Errata: Bryan said Good Omens was either already out or coming within the next week (of the recording). He was wrong. It becomes available beginning May 31. Bryan also attributed the Wheel of Time television movie to a company called Red Sky, but it was actually Red Eagle. And the Lord of the Rings TV Series may, in fact, not follow Aragorn, but be set instead in the Second Age. Bryan obviously needs a fact-checker. But to be fair, that LotR stuff is still largely conjecture!
Bryan, Mike and James return for yet another super-sized episode! Mike shares his enjoyment at reading The Fellowship of the Ring to his children for the first time and how he barely contained his Geekiness at meeting author and fencing master Ken Mondschein. Next, Bryan talks about how much he’s been enjoying the new Voltron: Legendary Defender and My Hero Academia. Both he and James express how much they’re looking forward to actually gaming in an upcoming RPG session with the City on a Hill Gaming Podcast. James keeps the gaming talk going by detailing a hopeful upcoming Monster of The Week campaign, and how happy he was at finally finishing The Last Duel and playing Biblios. Finally, we see the return of the Geek at Arms Film Club! Shifting from sci-fi to fantasy, the guys delve into the George Lucas written, Ron Howard directed 1988 epic Willow.
Special caution: During the show I recommended the series Rivers of London by Ben Aaronovitch. Although the first book, Midnight Riot, was fairly tame, book 2, Body Work, has some rather explicit naughty parts.
Discussed in this episode:
content warning: there’s some explicit naughty stuff in book 2
Welcome to another new episode of Geek at Arms! First off, Mike explains how a pastor’s retreat turned into a board game extravaganza! Then, Bryan shares his thoughts on the Gormenghast book series and his continued enjoyment of Civilization 6. James describes his latest woodworking project and his renewed interest in the card game Magic: The Gathering. Finally, the guys delve into the third movie of their “Film Club” series, the Ridley Scott classic Blade Runner.
The guys are back with a new episode! In Geek Out, James describes his family trip to Silver Dollar City and how much he and his wife have enjoyed the shows The Librarians and The Dragon Prince. Bryan expresses his continued delight in having a new computer and how much he’s enjoyed playing Civilization 6. He also shares his thoughts on his first viewing of Scott Pilgrim vs. the World. Next Mike tells us all about the various board games he and his family have recently played: from Machi Koro to Forbidden Sky and more. Finally, Bryan leads a discussion on the subject of time travel. From how it’s used as a plot device in movies and TV shows to story elements in RPG’s, they delve into the time vortex for answers!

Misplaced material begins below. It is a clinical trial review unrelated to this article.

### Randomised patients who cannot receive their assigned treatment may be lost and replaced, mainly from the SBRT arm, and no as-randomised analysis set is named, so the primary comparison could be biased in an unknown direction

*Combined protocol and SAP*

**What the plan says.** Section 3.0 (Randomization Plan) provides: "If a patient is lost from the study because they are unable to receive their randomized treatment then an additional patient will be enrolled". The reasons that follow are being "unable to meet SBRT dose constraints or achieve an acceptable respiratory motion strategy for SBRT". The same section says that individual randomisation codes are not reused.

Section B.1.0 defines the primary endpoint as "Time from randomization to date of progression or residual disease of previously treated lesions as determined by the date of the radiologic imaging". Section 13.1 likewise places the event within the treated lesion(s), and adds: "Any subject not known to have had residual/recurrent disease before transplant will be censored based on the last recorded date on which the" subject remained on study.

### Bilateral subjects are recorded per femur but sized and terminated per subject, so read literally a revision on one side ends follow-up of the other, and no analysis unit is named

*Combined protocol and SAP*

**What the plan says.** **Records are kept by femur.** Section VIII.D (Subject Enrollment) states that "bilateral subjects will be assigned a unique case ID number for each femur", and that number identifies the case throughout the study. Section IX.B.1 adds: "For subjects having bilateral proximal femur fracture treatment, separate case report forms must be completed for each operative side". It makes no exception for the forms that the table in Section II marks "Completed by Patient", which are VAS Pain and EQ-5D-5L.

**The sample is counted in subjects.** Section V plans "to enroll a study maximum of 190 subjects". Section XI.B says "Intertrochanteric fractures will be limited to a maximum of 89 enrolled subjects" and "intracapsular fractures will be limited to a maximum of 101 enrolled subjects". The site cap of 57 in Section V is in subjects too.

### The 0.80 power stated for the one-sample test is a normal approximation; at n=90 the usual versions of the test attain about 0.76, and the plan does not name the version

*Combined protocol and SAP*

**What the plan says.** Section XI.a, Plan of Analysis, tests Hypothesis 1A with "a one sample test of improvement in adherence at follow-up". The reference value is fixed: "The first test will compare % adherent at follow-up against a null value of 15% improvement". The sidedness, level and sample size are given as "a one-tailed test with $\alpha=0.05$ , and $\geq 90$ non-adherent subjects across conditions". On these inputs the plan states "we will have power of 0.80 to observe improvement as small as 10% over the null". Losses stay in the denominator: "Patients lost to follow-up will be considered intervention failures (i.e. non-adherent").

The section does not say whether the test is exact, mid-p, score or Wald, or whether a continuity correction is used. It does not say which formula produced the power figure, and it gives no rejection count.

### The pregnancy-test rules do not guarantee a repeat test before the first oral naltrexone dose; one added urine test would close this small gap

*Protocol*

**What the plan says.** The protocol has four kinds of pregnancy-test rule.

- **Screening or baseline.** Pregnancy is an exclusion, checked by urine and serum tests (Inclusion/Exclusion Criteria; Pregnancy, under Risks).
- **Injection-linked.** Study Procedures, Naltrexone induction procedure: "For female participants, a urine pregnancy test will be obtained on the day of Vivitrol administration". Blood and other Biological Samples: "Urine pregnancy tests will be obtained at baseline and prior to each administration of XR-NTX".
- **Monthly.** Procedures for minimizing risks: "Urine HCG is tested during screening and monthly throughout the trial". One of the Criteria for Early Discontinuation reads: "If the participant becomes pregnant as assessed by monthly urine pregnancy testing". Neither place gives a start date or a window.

Bryan refers to M.J. Young’s Temporal Anomalies articles for The Examiner. Those articles can be found here.
Erratum: Turtles in Time was a Teenage Mutant Ninja Turtles video game. The title of the sourcebook Bryan refers to for the TMNT RPG is Transdimensional Teenage Mutant Ninja Turtles.
Bryan, Mike and James are back with a new episode! In Geek Out, James praises the new Lost in Space series on Netflix and then takes us through the contents of his EDC Kit. Bryan describes his enjoyment playing a session of the RPG Tales from the Loop. Mike talks about his latest Star Wars RPG session and how a trip to an air museum turned into a personal tour of a B-17 Flying Fortress! The guys then discuss the world of audio fiction. From audiobooks to podcasts, they share their first experiences with it and how they enjoy it now.
Does it hold up?
Legend of Zelda: A Link to the Past
Back in 1992 when the SNES was still pretty new, Legend of Zelda: A Link to the Past hit the shelves, and the cartridges quickly hit our consoles. Still basking in the new found radiance of 16-bit graphics, SNES gamers like myself reveled in the layered graphics and dazzling sound. Though at Geek at Arms we have to ask, “Does it hold up?” Nostalgia clouds judgment, and far too often we find that the wonders of our childhood are baffling under more mature scrutiny. And today I’m taking a fresh look at a game I used to love to find out how it holds up with a fresh look.
The basic premise of the game – in case you have been in a coma since 1986 and are unfamiliar with the premise of almost every Zelda title – is a young boy, Link, is awoken in the middle of the night. A voice guides him to the castle where he helps Princess Zelda escape. No one is quite sure why you do this, since being a Zelda title, you’re pretty sure she’s going to get captured again. And the person responsible for all this evil you’re fighting is – spoiler alert – actually Ganon. You spend the majority of the game traveling back and forth between the Light World and Dark World versions of the overworld map gathering items, solving puzzles, and completing dungeons.